The Irish assets of Australian financial services firm Pepper could be sold by its new owners in an attempt to streamline the business and focus on the group’s core markets in Australasia, according to a senior financial analyst.
Investec’s Owen Callan said US private equity firm KKR, which has agreed to buy Australia’s non-bank mortgage lender in a deal valuing the company at € 451 million, may decide to opt out. divest assets because they represent such a small part of the overall business. .
“Unless they have some sort of big strategic vision of what they want to do with European assets, including Irish assets, then I suspect they would be willing to take offers for them,” he said. he declared.
Mr Callan said the assets, a mix of inherited debt and new mortgages, could be of interest to private equity groups studying the Irish property market or traditional banks keen to increase their loan portfolios in a market with potential. of moderate growth.
A spokeswoman for KKR said it was too premature to comment at this point because Pepper shareholders had yet to approve the deal.
The Sydney-based Pepper Group was part of an early wave of foreign buyers of Irish assets at the height of the crisis, buying up GE Capital’s € 600m subprime mortgage loan at 40 cents on the euro.
Much of the Irish business, however, is focused on the management and servicing of loans for foreign banks which withdrew from the Irish market following the crash, and for foreign buyers of loan portfolios.
Pepper’s Irish unit, which employs more than 400 people in Shannon and Dublin, currently manages around € 18 billion in loans, roughly split between commercial and residential loans, for companies such as capital companies. Lone Star and CarVal investment as well as Dankse Bank and Lloyds Banking Group, which is withdrawing from the Republic.
More recently, Pepper’s Irish business, headed by Managing Director Paul Doddrell, entered the mortgage market and last year and last month some € 150m in home loans were drawn down or in the process of issuing.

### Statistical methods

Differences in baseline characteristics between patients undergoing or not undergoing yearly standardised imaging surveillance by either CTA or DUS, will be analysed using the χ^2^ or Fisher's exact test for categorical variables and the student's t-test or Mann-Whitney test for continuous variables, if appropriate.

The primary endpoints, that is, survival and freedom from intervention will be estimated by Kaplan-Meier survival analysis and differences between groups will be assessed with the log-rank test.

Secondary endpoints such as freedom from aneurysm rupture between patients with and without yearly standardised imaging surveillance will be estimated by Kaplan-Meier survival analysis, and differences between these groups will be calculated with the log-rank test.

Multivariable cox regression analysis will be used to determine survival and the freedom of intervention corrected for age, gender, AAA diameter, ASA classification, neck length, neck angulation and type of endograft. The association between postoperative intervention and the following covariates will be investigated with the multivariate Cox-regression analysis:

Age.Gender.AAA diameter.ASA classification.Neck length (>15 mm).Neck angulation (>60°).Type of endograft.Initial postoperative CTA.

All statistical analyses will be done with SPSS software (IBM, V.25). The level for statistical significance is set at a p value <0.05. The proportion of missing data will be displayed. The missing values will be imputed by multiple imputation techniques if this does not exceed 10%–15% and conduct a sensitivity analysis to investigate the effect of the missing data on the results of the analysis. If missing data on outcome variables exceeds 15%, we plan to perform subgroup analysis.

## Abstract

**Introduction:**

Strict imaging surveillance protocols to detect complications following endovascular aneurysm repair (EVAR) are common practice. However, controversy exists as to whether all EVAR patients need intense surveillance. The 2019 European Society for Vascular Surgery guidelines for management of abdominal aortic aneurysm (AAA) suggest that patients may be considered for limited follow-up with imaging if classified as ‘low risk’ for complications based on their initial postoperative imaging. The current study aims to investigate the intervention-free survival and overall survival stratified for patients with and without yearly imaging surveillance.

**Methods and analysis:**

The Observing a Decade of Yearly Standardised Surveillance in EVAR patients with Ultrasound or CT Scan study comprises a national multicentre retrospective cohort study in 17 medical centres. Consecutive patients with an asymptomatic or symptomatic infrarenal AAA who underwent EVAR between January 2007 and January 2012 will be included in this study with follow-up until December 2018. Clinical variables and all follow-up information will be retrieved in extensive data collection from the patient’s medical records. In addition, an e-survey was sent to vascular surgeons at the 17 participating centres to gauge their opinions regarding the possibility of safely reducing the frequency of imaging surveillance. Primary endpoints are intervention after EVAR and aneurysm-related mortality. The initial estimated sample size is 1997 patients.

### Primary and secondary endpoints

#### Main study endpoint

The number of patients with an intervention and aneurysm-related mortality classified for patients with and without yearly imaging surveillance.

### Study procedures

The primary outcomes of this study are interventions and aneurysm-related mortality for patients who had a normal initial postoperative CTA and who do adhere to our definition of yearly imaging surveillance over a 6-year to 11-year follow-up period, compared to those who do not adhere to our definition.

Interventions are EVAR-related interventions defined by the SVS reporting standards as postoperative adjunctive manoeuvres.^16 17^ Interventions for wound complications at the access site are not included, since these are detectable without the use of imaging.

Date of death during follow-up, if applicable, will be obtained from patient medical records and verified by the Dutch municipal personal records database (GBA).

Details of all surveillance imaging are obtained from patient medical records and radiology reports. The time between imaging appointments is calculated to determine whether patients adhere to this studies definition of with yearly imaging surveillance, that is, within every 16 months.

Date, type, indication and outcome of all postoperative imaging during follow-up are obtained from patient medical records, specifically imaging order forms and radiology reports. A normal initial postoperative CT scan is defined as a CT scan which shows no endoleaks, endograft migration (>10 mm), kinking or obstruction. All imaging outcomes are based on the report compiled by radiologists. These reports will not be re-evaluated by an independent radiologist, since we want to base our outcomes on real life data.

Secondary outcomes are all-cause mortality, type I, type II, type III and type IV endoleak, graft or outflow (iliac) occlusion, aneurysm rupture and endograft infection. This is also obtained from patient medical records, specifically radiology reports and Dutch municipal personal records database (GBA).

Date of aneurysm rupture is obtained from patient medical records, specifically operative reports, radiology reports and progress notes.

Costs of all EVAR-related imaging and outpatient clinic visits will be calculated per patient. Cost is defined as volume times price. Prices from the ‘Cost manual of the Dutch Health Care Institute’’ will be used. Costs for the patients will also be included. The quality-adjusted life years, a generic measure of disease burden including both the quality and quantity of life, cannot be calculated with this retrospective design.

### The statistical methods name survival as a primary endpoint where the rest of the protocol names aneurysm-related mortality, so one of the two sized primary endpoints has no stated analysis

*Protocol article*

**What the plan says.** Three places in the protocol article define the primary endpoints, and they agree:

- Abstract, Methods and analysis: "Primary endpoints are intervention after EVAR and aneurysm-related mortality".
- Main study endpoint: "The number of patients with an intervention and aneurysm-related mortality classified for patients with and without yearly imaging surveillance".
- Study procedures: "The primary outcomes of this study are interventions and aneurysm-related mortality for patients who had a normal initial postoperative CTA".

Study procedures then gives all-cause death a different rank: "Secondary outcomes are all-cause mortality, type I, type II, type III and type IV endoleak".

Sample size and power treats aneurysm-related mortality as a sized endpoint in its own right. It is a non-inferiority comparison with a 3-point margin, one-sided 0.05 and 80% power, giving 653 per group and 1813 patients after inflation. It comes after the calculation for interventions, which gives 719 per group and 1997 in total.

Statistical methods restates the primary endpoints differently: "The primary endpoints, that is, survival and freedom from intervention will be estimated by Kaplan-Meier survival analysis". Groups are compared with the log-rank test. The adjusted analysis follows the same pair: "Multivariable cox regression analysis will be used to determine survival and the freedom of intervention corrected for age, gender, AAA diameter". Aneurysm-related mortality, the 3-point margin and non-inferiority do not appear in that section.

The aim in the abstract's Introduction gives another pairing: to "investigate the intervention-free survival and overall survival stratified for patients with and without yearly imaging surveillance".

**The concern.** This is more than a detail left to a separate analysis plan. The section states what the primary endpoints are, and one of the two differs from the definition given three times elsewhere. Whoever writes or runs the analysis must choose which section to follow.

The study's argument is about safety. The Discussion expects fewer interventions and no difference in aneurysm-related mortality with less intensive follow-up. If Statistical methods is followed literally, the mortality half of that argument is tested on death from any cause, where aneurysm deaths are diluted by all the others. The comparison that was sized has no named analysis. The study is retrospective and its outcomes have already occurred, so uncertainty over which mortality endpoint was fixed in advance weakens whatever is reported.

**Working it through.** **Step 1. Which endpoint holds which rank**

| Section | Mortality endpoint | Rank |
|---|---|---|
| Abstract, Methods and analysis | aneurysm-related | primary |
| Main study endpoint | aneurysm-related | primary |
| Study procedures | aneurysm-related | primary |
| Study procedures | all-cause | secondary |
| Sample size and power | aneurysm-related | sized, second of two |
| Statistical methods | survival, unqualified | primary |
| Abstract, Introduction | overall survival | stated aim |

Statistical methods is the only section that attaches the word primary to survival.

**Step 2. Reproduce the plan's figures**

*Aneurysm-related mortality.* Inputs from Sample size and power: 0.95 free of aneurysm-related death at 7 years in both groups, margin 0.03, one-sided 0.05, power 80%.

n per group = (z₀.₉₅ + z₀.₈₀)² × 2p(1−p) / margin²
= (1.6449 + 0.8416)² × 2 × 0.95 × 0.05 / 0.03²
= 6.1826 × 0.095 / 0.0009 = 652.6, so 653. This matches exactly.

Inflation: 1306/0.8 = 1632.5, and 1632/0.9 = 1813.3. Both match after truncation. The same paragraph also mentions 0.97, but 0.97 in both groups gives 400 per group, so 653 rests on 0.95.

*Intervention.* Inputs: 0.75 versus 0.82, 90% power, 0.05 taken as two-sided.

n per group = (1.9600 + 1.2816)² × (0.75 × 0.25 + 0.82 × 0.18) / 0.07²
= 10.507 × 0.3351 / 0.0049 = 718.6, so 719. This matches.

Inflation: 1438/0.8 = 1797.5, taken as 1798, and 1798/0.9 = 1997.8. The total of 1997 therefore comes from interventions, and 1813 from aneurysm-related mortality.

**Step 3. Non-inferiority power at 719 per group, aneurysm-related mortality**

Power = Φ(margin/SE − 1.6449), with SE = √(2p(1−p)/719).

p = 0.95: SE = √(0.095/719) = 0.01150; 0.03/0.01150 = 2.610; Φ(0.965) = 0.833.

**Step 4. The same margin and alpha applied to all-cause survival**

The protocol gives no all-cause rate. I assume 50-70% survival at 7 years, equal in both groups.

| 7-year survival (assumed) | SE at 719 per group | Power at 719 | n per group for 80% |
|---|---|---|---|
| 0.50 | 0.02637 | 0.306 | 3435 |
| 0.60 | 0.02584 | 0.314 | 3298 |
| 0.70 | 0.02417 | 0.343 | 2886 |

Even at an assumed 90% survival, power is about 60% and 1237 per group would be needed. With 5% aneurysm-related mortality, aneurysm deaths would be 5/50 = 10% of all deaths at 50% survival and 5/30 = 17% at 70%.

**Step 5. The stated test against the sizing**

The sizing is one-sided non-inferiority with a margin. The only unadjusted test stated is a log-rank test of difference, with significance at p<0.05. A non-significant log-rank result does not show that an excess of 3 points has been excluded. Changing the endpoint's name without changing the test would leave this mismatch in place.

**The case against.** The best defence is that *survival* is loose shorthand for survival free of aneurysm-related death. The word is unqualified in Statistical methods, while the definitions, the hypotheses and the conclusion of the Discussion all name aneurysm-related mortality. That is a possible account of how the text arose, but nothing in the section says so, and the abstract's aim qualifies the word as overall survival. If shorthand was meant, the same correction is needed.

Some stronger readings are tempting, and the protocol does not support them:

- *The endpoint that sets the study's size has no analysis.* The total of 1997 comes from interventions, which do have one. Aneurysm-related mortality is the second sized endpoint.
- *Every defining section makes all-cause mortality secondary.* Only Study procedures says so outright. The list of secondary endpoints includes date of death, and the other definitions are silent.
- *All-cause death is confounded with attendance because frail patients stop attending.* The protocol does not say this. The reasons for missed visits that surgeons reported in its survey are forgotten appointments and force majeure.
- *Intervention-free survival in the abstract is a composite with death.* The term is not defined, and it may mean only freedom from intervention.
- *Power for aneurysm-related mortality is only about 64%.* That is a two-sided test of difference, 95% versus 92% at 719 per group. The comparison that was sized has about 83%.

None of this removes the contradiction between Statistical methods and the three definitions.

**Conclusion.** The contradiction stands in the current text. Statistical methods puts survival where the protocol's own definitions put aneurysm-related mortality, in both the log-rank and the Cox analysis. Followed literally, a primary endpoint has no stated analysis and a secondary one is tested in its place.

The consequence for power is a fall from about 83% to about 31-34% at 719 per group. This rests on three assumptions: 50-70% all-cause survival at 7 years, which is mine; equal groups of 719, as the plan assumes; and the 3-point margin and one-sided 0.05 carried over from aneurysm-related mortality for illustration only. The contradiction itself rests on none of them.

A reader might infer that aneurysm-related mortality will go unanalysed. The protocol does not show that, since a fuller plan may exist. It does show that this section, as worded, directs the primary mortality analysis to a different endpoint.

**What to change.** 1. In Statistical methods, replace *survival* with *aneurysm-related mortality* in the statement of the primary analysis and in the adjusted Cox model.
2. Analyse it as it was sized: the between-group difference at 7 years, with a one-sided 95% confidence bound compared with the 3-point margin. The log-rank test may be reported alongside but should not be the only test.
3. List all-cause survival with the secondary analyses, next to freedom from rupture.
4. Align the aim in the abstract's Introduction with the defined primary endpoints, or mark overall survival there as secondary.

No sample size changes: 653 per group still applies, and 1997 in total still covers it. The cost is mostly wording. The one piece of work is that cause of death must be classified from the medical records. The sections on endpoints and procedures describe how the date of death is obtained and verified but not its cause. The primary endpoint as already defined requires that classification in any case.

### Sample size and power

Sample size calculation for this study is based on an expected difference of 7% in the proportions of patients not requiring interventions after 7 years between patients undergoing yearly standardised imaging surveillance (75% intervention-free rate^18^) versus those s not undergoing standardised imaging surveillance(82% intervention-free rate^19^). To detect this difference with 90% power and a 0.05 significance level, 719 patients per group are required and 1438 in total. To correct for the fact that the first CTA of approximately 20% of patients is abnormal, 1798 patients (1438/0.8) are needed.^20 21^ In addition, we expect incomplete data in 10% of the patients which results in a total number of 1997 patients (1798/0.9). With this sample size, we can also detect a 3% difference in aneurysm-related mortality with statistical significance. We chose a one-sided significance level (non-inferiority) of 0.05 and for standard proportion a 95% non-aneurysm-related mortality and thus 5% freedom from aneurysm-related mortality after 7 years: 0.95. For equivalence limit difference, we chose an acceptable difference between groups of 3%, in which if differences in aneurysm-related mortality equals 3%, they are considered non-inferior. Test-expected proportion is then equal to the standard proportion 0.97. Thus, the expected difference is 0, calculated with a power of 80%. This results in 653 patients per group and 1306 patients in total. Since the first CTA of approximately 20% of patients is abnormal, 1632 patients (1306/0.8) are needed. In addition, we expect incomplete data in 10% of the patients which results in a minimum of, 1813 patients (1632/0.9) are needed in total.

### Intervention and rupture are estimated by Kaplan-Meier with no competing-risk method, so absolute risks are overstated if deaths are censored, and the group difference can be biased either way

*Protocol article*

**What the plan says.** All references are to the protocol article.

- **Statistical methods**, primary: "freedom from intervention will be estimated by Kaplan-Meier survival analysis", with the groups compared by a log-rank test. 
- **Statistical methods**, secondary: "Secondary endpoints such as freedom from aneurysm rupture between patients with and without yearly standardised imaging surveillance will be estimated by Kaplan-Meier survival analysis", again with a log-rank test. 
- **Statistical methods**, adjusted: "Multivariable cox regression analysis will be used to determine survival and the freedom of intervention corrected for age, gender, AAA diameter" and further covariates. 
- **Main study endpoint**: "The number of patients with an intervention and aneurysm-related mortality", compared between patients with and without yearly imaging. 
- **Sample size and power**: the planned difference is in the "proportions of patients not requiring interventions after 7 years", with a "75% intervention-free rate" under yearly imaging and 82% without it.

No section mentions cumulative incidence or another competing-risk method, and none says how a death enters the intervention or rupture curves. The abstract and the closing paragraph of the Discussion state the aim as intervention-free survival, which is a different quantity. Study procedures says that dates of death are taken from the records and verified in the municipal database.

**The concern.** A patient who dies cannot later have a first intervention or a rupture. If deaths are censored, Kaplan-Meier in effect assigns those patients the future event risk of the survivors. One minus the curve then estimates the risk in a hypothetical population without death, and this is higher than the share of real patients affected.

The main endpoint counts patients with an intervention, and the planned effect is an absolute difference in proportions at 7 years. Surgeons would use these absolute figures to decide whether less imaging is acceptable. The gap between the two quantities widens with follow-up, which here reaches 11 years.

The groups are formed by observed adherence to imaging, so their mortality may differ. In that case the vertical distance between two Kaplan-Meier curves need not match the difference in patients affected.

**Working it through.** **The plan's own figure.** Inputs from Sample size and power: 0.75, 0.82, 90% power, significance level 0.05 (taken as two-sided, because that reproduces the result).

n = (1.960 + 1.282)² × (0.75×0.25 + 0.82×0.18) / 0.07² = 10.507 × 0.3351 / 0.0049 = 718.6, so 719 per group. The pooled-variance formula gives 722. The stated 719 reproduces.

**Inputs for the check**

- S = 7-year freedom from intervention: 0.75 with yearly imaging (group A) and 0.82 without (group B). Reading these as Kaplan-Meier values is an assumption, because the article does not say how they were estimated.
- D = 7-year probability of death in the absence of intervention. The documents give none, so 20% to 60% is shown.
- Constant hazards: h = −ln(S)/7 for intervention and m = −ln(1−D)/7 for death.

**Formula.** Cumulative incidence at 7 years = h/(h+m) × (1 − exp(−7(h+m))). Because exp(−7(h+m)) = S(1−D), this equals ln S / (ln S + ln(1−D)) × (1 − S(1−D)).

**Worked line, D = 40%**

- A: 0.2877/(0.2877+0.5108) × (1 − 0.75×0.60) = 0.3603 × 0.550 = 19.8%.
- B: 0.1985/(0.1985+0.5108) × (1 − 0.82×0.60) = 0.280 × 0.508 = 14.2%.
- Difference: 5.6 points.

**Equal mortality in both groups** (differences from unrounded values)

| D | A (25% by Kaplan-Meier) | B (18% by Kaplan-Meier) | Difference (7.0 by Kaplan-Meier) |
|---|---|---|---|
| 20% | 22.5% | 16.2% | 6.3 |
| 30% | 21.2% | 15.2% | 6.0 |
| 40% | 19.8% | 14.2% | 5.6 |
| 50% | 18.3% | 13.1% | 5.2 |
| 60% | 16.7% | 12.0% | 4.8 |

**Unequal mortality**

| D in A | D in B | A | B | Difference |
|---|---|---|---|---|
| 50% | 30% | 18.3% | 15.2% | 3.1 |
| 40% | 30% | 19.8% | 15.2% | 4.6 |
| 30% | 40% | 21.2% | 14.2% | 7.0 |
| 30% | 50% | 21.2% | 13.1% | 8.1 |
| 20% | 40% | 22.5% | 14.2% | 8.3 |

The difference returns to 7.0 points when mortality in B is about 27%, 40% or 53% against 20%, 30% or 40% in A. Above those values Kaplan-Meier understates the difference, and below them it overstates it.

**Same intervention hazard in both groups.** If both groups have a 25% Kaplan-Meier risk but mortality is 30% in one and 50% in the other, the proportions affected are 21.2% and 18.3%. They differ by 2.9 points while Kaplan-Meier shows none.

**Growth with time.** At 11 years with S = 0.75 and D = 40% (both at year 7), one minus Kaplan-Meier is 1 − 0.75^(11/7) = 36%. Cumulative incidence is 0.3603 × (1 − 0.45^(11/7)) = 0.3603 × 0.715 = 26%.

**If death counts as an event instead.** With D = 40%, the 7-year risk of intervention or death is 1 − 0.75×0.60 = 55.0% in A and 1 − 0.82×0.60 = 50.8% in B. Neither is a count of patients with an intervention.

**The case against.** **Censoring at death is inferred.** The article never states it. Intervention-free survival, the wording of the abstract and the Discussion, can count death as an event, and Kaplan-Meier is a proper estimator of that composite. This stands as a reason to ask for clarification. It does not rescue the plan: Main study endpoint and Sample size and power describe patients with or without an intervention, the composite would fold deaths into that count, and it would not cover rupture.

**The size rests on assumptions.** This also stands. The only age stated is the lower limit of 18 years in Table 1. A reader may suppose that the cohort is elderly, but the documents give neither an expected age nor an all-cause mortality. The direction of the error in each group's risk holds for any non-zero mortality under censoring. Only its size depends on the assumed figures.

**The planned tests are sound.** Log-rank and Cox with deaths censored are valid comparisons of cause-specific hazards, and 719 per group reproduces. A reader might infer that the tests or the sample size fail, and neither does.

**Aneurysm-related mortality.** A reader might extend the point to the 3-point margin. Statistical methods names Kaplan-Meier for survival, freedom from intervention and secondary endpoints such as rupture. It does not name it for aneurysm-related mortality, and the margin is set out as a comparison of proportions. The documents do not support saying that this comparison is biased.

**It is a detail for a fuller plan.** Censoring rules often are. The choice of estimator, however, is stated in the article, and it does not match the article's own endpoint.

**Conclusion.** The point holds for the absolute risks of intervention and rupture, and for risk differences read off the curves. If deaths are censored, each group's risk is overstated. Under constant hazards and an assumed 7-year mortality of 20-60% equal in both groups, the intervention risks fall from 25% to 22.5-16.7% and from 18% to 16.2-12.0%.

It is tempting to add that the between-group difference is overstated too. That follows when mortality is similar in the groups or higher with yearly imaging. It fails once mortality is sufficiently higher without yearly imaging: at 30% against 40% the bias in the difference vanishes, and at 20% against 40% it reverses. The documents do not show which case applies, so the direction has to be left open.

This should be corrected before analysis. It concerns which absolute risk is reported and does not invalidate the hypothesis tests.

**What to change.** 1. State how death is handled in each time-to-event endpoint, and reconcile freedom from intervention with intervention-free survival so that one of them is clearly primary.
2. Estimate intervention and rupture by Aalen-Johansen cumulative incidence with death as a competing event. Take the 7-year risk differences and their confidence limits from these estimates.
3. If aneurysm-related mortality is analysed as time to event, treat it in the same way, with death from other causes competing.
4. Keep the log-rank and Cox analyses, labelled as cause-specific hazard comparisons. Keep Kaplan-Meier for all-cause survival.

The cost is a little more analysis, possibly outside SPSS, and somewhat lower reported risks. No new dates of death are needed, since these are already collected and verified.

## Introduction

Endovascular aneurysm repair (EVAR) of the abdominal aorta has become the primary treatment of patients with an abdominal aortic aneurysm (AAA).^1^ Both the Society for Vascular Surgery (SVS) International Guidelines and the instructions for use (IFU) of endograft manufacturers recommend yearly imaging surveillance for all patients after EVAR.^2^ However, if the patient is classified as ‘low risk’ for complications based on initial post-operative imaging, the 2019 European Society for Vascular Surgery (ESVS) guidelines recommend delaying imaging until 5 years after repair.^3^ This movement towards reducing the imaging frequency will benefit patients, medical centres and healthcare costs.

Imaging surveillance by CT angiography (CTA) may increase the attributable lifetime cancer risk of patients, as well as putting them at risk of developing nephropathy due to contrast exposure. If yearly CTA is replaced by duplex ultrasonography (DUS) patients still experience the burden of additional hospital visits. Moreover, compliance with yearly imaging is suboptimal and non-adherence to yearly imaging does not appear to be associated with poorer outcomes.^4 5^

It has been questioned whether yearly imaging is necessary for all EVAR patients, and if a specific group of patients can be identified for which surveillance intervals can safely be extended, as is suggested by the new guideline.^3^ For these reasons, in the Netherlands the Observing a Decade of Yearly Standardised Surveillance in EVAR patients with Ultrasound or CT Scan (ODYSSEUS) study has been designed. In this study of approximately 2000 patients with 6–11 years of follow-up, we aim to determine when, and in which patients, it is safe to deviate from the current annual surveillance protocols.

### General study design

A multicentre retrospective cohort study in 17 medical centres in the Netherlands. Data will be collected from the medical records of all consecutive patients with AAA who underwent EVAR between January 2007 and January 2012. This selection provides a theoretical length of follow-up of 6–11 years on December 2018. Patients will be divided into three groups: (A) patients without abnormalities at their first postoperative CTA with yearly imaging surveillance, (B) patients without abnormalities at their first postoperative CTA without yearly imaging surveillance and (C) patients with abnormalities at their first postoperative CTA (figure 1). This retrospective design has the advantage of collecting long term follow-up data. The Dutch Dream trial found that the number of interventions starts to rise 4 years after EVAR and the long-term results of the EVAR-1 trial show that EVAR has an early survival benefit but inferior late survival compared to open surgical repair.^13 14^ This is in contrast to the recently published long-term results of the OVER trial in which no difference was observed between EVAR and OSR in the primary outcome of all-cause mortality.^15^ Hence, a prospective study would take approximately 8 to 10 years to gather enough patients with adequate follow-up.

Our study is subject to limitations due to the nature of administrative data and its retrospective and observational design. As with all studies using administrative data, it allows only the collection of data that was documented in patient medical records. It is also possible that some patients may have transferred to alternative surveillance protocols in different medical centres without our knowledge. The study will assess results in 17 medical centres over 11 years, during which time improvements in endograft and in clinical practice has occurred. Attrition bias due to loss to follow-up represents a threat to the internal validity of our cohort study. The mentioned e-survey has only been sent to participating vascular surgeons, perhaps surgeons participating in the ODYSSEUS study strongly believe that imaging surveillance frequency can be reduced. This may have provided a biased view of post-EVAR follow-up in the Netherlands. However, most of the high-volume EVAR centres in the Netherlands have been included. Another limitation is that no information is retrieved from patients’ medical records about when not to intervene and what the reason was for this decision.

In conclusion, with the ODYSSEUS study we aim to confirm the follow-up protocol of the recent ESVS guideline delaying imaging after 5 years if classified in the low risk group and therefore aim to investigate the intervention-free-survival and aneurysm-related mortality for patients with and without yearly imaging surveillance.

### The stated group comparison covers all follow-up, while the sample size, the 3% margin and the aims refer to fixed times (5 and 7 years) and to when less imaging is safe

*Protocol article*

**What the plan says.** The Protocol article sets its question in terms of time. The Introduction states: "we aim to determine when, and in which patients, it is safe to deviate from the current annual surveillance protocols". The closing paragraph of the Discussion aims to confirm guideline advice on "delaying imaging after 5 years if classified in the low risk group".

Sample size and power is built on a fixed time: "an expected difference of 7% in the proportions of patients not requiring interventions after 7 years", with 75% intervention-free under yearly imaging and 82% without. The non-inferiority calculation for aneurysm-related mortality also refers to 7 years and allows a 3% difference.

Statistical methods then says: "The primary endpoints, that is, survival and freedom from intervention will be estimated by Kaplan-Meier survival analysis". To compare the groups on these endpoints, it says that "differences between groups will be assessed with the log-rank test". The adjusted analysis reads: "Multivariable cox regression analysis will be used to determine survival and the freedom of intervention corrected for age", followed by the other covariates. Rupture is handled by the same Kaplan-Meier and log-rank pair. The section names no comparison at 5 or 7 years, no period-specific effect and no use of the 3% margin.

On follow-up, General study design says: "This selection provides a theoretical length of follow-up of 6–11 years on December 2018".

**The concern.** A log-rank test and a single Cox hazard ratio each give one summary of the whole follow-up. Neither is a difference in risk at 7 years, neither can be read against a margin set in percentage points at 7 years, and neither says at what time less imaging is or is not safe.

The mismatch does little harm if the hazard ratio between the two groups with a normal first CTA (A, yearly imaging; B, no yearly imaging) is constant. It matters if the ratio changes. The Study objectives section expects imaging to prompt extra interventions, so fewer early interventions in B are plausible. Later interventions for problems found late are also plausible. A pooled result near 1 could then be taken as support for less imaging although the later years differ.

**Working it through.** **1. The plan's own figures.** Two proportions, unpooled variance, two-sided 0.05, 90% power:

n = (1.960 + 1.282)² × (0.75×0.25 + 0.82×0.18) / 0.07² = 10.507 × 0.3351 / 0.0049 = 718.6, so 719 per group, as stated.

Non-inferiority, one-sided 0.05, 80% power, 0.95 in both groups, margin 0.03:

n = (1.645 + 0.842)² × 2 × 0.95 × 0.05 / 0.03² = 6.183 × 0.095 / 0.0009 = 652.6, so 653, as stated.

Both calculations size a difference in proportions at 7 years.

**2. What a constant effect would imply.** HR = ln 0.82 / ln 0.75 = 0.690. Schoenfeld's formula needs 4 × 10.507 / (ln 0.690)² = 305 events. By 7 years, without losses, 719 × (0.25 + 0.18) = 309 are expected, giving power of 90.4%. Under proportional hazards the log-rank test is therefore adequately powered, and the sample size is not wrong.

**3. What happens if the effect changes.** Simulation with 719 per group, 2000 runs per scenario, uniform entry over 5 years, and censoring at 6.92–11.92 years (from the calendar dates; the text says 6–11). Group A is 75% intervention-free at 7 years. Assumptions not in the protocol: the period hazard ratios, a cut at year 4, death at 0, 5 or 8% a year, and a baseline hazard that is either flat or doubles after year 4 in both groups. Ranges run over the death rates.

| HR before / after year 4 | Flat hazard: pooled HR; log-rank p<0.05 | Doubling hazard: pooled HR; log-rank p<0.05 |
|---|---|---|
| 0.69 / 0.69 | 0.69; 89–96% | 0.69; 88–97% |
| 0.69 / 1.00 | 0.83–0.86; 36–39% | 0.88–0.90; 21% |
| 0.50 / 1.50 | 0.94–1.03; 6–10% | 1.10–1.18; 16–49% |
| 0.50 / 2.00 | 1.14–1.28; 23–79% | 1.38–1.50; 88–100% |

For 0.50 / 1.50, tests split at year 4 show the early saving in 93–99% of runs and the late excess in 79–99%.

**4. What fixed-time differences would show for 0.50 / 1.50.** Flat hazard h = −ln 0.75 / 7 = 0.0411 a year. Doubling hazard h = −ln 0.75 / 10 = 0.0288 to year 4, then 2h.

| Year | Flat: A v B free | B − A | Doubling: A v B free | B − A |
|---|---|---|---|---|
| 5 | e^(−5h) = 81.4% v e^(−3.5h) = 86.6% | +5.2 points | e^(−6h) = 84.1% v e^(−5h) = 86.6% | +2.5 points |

“A question arises as to whether the new owners want to continue this business and see it as a solid long-term investment,” said Mr. Callan. Either way, he said the acquisition was unlikely to have a major impact on Pepper’s Ir customers here.
As part of the proposed buyout, Pepper shareholders will receive A $ 3.60 per share, the Sydney-based company said in a statement, up 5% from Wednesday’s closing price, but less than the 3. 75 Australian dollars at which the stock was trading before the KKR. filed its offer earlier this month.
Pepper’s board of directors recommended that shareholders vote in favor of the deal, the company said in the statement. Shareholders will also receive a dividend of 3 Australian cents and will have the option of accepting a stock alternative to retain a stake in Pepper.
Shares rose 2.9% to AUS $ 3.53 when trading in Sydney closed. The stock has gained 20% since speculation on a deal was first reported by the Australian Financial Review May 28.
The Australian real estate market
The purchase of Pepper will give KKR exposure to selling residential mortgages in Australia, whose largest cities have seen prices soar over the past five years, causing regulatory restrictions on bank lending to some customers amid fears of a real estate bubble. Pepper, which obtains much of its funding through securitization, also has operations in Ireland, Spain, the United Kingdom and South Korea.
“Pepper is poised to thrive in today’s market environment,” said Dan Pietrzak, Managing Director of KKR Credit. The company intends to work with management to “maximize its full potential,” he said.
As a non-bank lender, Pepper has not been affected by the recent regulatory crackdown on mortgage lending standards. The Australian Prudential Regulation Authority received new powers over non-bank lenders this year, but has yet to say how it intends to use them.
KKR’s current investments in Australia include stakes in Latitude Financial Services and tomato producer Sundrop Farms, according to its website.
Pepper is advised by Citigroup, while JPMorgan Chase advises KKR. Meanwhile, KKR is best known in Ireland lately for partnering with the Irish Strategic Investment Fund to set up a € 500million fund to invest in financing residential property development.
In 2014, KKR acquired Dublin-based Avoca Capital, a European credit investment manager that at the time had $ 8 billion (€ 7.05 billion) in assets under management. KKR is said to have fought competition from other private equity firms, including Bain Capital, in its offer to acquire Pepper.
– (Additional report: Bloomberg)